Apartheid is complicated. Besides the segregation of the four main categories — white, Black (native), colored (mixed from the days before mixing was outlawed) and Asian (mostly Indian), there was even a sort of segregation within the groups, most notably within the Blacks who consisted of several tribes that lived in the region long before European settlers came along. 

According to the University of Jyväskylä, South African leaders emphasized the differences between all the groups, including the various groups within Black society, so that they would focus their ire on each other rather than on the government and the system that oppressed them all. Per South African History Online, keeping native groups at odds with each other meant they were less likely to unite against the central government. After all, there were a lot more Blacks than whites. 

Under apartheid, African — or Bantu — groups were relegated to living on 13% of the land in South Africa, while whites kept the mineral-rich areas and the cities. According to South African History Online, more than 3.5 million people were made to leave their homes and jobs from 1960 to 1994 to move to the Bantustans where they were relegated to living in poverty, with no political agency. Blacks could not own land. They could not vote.

Blacks, Indians or coloreds were not free to move out of their prescribed territories. They were not permitted to even be in other races’ areas unless they were employed there. And they better have proof. 

Bantu children were not deemed worthy of European educations

According to a 1978 New York Times article titled, “Under Apartheid: Life in One Black Family,” which chronicles a couple of weeks in the life of a family living in the sprawling Black township of Soweto, the lives of its residents were distinctly ruled by poverty. Multi-generational households all crammed into small homes that usually lacked electricity and/or indoor plumbing. Workers rose early or worked nights, catching busses or trains to clean and service the white parts of South Africa as laborers, maids, cooks, and gardeners.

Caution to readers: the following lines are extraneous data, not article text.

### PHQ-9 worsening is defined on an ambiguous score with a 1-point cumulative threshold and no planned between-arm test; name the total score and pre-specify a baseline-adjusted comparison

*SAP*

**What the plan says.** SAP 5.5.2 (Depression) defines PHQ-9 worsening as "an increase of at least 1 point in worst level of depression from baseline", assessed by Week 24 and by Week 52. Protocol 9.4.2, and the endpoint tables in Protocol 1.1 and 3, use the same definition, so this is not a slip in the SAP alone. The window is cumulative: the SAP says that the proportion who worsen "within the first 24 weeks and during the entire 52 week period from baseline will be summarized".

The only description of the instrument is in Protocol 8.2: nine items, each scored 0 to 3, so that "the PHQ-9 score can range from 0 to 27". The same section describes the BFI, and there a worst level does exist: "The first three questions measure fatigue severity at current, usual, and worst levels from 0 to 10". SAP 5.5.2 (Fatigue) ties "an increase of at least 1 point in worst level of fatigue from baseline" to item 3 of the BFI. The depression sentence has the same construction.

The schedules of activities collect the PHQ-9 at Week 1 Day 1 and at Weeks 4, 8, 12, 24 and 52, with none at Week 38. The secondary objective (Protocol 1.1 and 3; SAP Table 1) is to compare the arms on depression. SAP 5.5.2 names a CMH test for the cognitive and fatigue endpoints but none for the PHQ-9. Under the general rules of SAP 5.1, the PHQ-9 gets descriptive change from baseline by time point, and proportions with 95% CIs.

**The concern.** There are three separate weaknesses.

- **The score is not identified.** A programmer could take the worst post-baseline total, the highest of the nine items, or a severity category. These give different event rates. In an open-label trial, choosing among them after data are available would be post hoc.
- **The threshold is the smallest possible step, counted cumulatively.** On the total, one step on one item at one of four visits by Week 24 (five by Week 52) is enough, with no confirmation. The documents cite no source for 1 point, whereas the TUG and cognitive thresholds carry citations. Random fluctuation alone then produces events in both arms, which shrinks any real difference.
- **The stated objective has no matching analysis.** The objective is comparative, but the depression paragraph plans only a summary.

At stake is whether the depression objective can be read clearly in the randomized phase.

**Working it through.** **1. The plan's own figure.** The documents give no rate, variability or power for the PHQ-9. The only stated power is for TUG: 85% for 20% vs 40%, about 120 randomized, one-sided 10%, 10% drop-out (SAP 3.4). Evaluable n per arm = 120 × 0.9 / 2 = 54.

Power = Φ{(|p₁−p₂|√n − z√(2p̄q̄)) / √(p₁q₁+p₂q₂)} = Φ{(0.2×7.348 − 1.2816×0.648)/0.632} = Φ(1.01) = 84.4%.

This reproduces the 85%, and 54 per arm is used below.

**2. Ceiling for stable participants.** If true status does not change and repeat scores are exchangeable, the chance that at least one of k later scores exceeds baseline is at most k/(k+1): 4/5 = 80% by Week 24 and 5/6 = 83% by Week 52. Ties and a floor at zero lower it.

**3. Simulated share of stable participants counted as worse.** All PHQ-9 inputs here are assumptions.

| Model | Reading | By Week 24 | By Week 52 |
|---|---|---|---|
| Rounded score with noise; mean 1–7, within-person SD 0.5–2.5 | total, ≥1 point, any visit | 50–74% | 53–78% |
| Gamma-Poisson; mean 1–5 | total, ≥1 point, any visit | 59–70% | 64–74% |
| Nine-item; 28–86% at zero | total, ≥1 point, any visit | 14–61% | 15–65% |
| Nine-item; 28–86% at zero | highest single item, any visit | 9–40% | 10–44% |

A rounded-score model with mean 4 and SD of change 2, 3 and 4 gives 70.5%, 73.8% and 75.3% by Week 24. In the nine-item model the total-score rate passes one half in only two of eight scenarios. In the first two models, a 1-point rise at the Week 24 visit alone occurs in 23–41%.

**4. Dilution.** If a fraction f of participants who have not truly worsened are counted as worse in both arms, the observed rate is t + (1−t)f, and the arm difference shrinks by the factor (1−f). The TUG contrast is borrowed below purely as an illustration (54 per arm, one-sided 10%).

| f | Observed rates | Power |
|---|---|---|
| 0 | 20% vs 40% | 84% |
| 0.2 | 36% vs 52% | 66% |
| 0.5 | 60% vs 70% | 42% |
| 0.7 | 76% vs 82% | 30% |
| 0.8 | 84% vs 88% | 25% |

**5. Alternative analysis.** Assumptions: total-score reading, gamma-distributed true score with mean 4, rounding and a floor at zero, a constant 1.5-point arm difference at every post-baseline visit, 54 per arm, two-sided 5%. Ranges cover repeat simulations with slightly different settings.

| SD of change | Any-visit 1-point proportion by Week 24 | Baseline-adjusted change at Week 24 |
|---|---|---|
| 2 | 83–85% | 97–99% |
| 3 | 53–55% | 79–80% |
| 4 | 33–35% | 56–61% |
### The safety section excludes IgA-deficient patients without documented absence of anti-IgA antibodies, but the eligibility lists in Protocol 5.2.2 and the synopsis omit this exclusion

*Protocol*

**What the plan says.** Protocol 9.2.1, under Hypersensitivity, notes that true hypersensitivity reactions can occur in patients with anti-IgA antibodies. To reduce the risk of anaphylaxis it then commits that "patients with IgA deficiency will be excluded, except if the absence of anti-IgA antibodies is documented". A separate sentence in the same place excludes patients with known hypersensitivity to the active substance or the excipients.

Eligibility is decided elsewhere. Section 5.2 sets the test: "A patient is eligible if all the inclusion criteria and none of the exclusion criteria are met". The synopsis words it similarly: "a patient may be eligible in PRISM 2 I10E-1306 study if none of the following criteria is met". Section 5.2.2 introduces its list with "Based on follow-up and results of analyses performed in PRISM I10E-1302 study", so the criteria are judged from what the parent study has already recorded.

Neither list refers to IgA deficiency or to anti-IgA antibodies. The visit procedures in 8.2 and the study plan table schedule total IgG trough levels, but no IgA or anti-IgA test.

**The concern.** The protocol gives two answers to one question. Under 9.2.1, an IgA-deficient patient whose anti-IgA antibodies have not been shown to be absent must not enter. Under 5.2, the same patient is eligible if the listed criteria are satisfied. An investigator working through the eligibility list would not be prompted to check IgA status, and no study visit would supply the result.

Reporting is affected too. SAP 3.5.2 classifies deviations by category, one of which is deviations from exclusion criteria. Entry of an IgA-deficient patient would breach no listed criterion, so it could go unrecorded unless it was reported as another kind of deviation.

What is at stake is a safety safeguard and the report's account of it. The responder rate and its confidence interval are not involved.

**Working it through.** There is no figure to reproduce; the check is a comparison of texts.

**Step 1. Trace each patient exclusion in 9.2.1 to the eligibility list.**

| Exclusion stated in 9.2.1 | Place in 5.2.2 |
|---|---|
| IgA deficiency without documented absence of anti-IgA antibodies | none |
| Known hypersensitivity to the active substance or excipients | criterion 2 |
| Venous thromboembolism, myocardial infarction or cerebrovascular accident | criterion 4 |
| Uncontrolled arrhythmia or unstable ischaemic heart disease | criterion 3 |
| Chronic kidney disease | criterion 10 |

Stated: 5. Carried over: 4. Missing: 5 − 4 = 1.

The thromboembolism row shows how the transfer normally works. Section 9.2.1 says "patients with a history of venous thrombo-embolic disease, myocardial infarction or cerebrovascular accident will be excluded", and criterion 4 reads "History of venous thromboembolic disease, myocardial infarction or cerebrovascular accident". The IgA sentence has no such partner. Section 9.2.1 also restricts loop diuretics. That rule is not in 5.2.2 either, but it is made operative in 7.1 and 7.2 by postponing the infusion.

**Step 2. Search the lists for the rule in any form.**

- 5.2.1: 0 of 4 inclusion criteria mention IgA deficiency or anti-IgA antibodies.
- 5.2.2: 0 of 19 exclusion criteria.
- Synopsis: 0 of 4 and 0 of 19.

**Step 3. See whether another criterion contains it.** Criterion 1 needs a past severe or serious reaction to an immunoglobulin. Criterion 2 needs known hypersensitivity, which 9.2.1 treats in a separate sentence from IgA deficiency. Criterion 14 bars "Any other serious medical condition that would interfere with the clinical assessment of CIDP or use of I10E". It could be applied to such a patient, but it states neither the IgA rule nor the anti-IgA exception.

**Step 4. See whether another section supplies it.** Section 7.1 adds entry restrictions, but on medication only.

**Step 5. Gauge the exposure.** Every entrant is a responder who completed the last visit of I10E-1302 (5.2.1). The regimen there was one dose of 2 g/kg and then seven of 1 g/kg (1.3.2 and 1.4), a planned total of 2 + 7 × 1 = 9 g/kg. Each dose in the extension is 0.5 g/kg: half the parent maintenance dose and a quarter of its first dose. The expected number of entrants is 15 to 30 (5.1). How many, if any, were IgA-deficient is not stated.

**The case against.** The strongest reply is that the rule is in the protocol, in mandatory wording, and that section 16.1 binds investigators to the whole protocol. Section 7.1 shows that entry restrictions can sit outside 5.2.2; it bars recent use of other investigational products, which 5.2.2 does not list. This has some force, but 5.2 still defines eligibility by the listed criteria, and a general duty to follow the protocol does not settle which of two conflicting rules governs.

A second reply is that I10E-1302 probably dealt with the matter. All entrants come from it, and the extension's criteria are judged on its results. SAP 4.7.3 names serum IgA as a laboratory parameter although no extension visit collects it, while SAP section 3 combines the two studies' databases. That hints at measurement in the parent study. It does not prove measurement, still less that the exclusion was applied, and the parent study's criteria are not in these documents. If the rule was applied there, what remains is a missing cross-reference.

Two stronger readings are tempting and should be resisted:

Common problems amongst the oppressed Blacks included violence, unplanned pregnancies, alcoholism and unemployment, according to The New York Times. The population was rising faster than homes were being built, leaving young adults with few prospects for getting out on their own. Most people practiced some kind of religion. Whether they embraced the Christian religion of their European oppressors, clung to their customary tribal beliefs, or practiced some combination of the two, many found comfort in spirituality. 

However, like all other things, Christian houses of worship were, of course, segregated by race, as were the schools and universities children were allowed to attend. According to South African History Online, Bantu children, or Blacks, were given minimal education, designed for their futures as servants and laborers. Law decreed that “it is no avail” for them to be educated beyond that. Why would they need to know about history, art, or science if their roles were just to serve whites? 

Apartheid ended, but its legacy lingers

The human rights abuses under apartheid were something the world could not ignore, and over time nearly every nation in the world had some kind of anti-apartheid organization, whether it be a government, religious groups, universities, trade unions and civil organizations, according to South African History Online.

According to the U.S. Department of State, uprisings against the South African government usually did not end well for those who stood against the National Party. In 1960, 69 unarmed people were killed and 186 were wounded when South African police opened fire on Black protesters in Sharpeville. On June 16, 1976 high-school students in Soweto began protesting for better education, and more than 600 people were killed, according to the BBC.

By the 1980s the system of apartheid had eroded from both internal strife and external forces, such as the condemnation of other nations, which affected the nation’s “revenue, security and international reputation,” per the U.S. Department of State. In 1990, Prime Minister F.W. de Klerk, of the crumbling National Party, released political prisoners, such as anti-apartheid leader and icon Nelson Mandela, freed after 27 years of incarceration.

Four years later in 1994, Mandela was elected South Africa’s first Black president. While apartheid had technically ended, the ramifications of the past still linger today. According to the Associated Press, President Cyril Ramaphosa said in 2019, 25 years after apartheid ended, “Ours is still a deeply unequal country.”